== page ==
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MTSU IHSA Hunt Seat Show


Article & Photos by Allison Armstrong Rehnborg

On February 8 and 9, 2014 equestrian teams from nine universities in the mid-south gathered at the Tennessee Miller Coliseum in Murfreesboro, TN for the MTSU Intercollegiate Horse Show Association Hunt Seat Show. Hosted by the MTSU Equestrian Team, the event served as an opportunity for IHSA riders to compete with one another over fences and on the flat. With the regular IHSA competition season winding down and dates for regional, zone, semi-final, and national competitions looming, riders and coaches alike saw the event as one more opportunity to earn points and qualify for the next level of competition.

IHSA enables collegiate equestrians to compete with one another in Western and Hunt Seat divisions, regardless of their financial status or skill levels. Thanks to the participation of more than 370 colleges in the U.S. and Canada, 8,000 students are currently involved in IHSA, and the numbers keep growing.

“IHSA is designed to take riders from the ground up,” explains Emily Kopko, a senior at MTSU and current president of the MTSU Equestrian Team. “In some university sports, you have to be the best of the best to even be considered, but IHSA takes the new introductory riders, who have never done this before, all the way up to open riders.”

IHSA competitions are unique because no student has to own horses to compete. At every show, a pool of suitable mounts is provided by the participating universities’ horse programs or local horse farms. Before each class, competitors draw for their mounts, which means the students compete on horses that may be entirely unknown to them. Classes are judged on the ability of the rider, rather than the quality of the horse. Horses for the MTSU show were provided by various universities, local farms, and some of MTSU’s own alumni.

“This kind of cooperation between schools provides a better horse pool for all the riders,” says Anne Brzezicki, veteran coach of the MTSU equestrian team. “[It] teaches the students that we all have to live and work together in the horse industry, and while we are strongly competitive inside the arena, it is more productive to work cooperatively outside of it.”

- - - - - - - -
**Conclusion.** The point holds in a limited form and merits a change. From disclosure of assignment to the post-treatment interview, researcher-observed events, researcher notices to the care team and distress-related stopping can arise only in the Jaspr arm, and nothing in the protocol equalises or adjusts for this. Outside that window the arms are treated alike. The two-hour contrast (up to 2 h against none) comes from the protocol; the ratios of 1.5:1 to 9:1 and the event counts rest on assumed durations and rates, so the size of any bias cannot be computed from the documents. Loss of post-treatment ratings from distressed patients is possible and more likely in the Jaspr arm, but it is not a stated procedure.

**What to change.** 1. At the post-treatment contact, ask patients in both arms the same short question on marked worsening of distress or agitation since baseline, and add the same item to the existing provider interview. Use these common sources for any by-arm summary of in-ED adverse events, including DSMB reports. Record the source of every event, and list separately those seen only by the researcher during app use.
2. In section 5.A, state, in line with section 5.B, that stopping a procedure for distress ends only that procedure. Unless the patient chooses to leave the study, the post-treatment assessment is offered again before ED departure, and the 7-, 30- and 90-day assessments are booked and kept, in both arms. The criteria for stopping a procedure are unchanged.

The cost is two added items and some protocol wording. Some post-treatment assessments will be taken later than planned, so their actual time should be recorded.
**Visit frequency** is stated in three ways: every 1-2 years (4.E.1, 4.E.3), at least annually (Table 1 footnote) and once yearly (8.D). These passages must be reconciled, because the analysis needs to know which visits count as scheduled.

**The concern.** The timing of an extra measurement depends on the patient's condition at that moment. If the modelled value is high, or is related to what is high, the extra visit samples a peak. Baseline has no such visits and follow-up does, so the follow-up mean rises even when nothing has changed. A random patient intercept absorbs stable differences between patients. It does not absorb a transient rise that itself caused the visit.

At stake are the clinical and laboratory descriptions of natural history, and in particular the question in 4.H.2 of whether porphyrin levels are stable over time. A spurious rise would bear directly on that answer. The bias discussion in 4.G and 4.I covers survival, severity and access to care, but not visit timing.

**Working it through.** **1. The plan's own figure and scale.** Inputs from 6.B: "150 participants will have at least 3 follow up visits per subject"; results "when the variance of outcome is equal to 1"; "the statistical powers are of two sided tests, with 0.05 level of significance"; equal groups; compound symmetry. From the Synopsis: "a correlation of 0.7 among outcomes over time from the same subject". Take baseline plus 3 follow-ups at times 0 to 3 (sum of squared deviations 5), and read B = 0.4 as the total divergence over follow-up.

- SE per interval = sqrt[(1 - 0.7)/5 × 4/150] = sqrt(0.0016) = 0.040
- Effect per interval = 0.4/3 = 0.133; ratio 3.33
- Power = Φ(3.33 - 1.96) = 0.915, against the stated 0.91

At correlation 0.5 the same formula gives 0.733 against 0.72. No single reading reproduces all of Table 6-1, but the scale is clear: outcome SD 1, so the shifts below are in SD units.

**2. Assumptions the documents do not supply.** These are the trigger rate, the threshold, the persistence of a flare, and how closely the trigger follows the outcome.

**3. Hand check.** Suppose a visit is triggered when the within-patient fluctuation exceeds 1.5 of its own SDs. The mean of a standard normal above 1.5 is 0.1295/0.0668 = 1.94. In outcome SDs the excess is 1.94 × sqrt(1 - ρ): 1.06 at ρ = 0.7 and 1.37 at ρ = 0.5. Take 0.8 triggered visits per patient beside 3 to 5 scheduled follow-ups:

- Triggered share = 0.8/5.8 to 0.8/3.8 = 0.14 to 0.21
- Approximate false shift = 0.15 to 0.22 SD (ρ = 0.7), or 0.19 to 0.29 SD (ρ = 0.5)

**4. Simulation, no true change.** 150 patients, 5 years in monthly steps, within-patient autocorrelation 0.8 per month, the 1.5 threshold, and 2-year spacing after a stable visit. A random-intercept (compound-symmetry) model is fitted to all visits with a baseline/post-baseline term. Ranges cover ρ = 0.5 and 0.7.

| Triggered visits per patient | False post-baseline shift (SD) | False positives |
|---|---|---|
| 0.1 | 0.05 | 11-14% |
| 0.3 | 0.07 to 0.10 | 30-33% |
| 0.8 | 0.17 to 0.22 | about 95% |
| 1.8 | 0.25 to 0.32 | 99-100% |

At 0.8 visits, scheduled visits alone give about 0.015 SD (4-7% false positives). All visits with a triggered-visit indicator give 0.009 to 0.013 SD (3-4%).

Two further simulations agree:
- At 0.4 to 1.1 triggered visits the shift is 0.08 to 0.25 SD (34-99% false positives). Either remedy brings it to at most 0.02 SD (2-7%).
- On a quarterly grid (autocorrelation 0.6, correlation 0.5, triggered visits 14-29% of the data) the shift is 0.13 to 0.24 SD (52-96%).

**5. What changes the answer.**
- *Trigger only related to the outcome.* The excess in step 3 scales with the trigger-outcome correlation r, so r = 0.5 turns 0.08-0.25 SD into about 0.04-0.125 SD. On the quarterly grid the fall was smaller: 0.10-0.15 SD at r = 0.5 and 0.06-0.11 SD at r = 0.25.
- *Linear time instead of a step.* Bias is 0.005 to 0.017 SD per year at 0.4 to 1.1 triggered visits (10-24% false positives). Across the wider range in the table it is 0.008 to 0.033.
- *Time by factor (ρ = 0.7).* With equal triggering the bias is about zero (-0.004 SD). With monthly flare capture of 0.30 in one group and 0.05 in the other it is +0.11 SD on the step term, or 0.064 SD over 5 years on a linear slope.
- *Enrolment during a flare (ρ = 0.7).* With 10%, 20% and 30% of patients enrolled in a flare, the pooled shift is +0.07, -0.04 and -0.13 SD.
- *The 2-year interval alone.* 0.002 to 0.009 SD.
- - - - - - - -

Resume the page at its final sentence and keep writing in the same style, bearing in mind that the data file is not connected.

The MTSU Hunt Seat Show featured nearly a hundred student and alumni competitors, representing nine universities in IHSA Zone 5, Region 1, including Belmont, Maryville College, Murray State, MTSU, Rutgers, Tennessee Tech, University of Tennessee, University of the South, and Vanderbilt. Classes ranged in difficulty from walk-trot and walk-trot-canter to open over-fences classes. Judges for the show included Eddie Federwisch and Anne Kenan.
According to Brzezicki, the two-day show went off without a hitch.

“We’re very proud that everyone’s efforts resulted in such a smooth show,” Brzezicki says. “One of the great things about having an IHSA program is that our students have to be involved on many levels. They work hard to advance their riding, but they also have to learn to organize, promote and manage our shows, and deal with horse care and developing their people skills.”

Kopko and Brzezicki were especially proud of all the hard work their volunteers put in over the weekend. In addition to running the paddock, clipping and bathing horses, holding and exercising horses, replacing poles on jumps, running the draw table, and organizing a consignment sale, MTSU volunteers fed every student and coach on site.

“Our IHSA region is wonderful to work with,” Brzezicki said. “We all help each other with shows by bringing horses to share in the horse draw pool, schooling and preparing horses for the show, and keeping things on track.”

All the competitors came to the Coliseum hoping for ribbons, but many of the riders had other goals in mind, too.

“I wanted to work on the skills I’ve learned and practiced, and have a good solid ride,” says Kathryn Miller, a freshman at The University of the South. Miller, who’s from Gainesville, Florida, placed first in the Novice Fences, Section B class on Saturday. “Because IHSA is so different, it has broadened my view of the horse world. I’ve learned a lot from it, and it’s challenging, which I like. It’s also rewarding to watch yourself improve.”

Mary Ritchea, a student from Belmont University, placed second to Miller in Novice Fences. Although she would have loved a blue ribbon, Ritchea was pleased with her second place finish.

“We watched the first place rider go,” Ritchea says. “She rode her horse really well, so I was really happy I got second place to her. I wanted to improve and to place, but I really just care if I rode the horse well. Showing right now for me is all about improving and getting back into jumping, because I haven’t jumped much since elementary school.”

For Illinois native Cassidy Gatlin, who rides for Murray State University, the weekend was all about doing her best.
“Because you never know what horse you’re going to get, I just wanted to do my best,” Gatlin says. “I can go into the ring and look pretty, but if it wasn’t my best ride, I’ll never be happy with it.”

IHSA competitions help college students improve their riding abilities, learn more about horses, and develop their skills in event management, competition, and teamwork. But more than that, it seeks to provide young equestrians with the keys to success in the horse industry.

 “In IHSA, it doesn’t matter what you know,” Emily Kopko says. “It matters how well you can adapt and ride every different horse in the world. It’s about a learning process.”

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